21.  Other policy options, involving a higher basic state pension and/or a more generous state second pension might score better on this criteria by reducing or eliminating means-testing, but at an additional cost that might need to be offset by, for example, raising the state retirement age.


  22.  This is inevitably a somewhat subjective criterion, at least compared to adequacy and affordability, but it is nonetheless important. Our judgement is that the pension/savings credit regime does not score particularly highly on this criterion because of the complexity of the formula, the relatively high level of means-testing implied and the fact that, together with the S2P, it greatly complicates decisions on whether people on low to moderate incomes would benefit from taking out additional private provision. In particular, it is not clear that there is now a good case for this income group to take out a stakeholder pension given the greater potential generosity of state provision (including the S2P).

  23.  The other problem with a complex regime of this kind is that it would be relatively easy for a future government to change the details of the regime in significant ways that most people would be unlikely to understand fully, as indeed has occurred with SERPS since the early 1980s. A simpler regime would be more transparent and, arguably, more robust against political change, although clearly this can never be guaranteed.

  24.  These considerations, together with the other arguments presented above, suggest that there might be a case for considering a simpler state pensions strategy based:

    —  either on a more generous state second pension, with the pension credit being phased out gradually over time as this comes into effect;[53]

    —  or on a significantly more generous, earnings-indexed basic state pension, with the additional costs of this being offset by raising the state retirement age and/or making the state second pension less generous (or even closing this altogether, while protecting existing entitlements under SERPS).

John Hawksworth

Head of Macroeconomics Unit

10 January 2002

46   "State pensions policy and the new pension credit", Fiscal Policy Briefing Paper No. 4, PricewaterhouseCoopers, December 2000. A copy of this report is being sent to the Select Committee for reference to accompany this submission (not published). This includes details of the methodology and key assumptions used, together with a sensitivity analysis. The future evolution of pensioner income distributions is a particularly important source of uncertainty with any such projections. Back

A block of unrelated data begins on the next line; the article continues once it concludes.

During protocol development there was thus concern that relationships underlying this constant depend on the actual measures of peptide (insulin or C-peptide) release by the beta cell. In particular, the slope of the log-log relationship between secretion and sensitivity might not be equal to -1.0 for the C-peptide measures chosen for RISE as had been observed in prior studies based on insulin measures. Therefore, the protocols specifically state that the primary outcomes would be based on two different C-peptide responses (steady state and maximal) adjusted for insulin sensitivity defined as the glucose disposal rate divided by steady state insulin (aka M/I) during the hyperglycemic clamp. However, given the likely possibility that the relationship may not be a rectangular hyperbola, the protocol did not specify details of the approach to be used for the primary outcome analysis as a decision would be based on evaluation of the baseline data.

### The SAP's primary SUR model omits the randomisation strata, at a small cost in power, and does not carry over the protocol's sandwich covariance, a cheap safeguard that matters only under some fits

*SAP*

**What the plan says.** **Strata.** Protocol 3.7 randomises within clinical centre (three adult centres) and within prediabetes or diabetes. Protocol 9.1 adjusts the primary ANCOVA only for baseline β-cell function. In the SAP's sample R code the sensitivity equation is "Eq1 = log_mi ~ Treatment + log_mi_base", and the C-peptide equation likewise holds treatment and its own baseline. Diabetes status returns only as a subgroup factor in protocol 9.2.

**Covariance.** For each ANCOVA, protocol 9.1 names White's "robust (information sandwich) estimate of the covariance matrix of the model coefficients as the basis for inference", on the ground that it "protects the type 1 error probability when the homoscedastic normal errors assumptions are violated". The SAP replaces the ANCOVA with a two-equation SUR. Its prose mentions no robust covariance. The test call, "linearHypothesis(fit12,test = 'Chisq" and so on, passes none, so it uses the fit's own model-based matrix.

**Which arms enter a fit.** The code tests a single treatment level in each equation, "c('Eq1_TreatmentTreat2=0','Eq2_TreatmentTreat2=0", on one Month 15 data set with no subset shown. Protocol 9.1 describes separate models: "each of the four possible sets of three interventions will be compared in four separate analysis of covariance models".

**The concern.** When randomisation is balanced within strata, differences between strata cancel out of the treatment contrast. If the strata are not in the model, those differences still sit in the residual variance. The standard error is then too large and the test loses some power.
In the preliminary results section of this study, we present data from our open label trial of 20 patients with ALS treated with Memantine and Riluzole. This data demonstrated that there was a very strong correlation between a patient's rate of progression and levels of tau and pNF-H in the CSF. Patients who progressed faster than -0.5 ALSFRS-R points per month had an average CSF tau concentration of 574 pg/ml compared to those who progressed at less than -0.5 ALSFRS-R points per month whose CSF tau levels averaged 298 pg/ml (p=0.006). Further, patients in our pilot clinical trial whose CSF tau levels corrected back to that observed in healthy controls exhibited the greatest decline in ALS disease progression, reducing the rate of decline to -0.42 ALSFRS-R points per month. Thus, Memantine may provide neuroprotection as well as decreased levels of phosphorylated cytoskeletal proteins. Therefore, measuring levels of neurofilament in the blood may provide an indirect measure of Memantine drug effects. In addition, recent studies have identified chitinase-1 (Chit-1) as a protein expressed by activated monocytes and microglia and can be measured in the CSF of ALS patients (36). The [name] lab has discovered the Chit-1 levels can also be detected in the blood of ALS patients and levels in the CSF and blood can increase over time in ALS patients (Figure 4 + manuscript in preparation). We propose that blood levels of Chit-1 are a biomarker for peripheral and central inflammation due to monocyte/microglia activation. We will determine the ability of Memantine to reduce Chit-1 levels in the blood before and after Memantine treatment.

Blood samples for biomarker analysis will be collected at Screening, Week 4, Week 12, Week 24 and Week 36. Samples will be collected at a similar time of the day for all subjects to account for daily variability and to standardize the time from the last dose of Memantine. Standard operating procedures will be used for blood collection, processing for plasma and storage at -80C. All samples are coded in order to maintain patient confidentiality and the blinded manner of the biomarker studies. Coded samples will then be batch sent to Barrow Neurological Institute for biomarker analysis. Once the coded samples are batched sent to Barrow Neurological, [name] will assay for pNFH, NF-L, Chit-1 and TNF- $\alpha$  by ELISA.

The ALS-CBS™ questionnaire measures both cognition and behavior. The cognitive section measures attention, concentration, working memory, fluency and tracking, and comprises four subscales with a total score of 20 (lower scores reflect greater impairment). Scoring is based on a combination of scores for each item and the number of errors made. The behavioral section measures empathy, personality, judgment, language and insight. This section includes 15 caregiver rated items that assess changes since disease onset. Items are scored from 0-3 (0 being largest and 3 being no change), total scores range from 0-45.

47   This may be a slight underestimate given the new 2.5 per cent minimum indexation guarantee for the BSP, depending on the average level and volatility of inflation. However, any such addition BSP spending will be clawed back in full for those receiving the pension credit and may also be taxed for higher income pensioners. Back

48   Between 2010 and 2020, the numbers over 65 rise significantly, but this is offset by the increase in the female state retirement age. Back

49   This is the level of non-means-tested pensioner income, including the BSP, above which no savings credit is payable under the pension credit regime. The SCC/SCR terminology is our own. Back

50   Note that, in the very long run, the BSP will fall to a negligible amount relative to average earnings and the PCC will asymptotically approach 250 per cent of the MIG, or around 53 per cent of average full-time earnings. Back

51   This assumes that the lower income threshold for payment of the savings credit remains at the BSP. If this threshold were to be raised over time towards the MIG, then the costs would decrease over time relative to our estimates. The Government has not, as far as we are aware, made its intentions clear on this point. Back

52   For example, the Treasury projections included in the March 2001 Red Book (pp 129-131), which took no account of the pension credit (and possibly did not include MIG spending either, although this was not clearly stated). Back

53   It is possible the Government has this first strategy in mind for the long run. If so, it would be helpful for long-term pension planning purposes if it made these intentions clear now. Back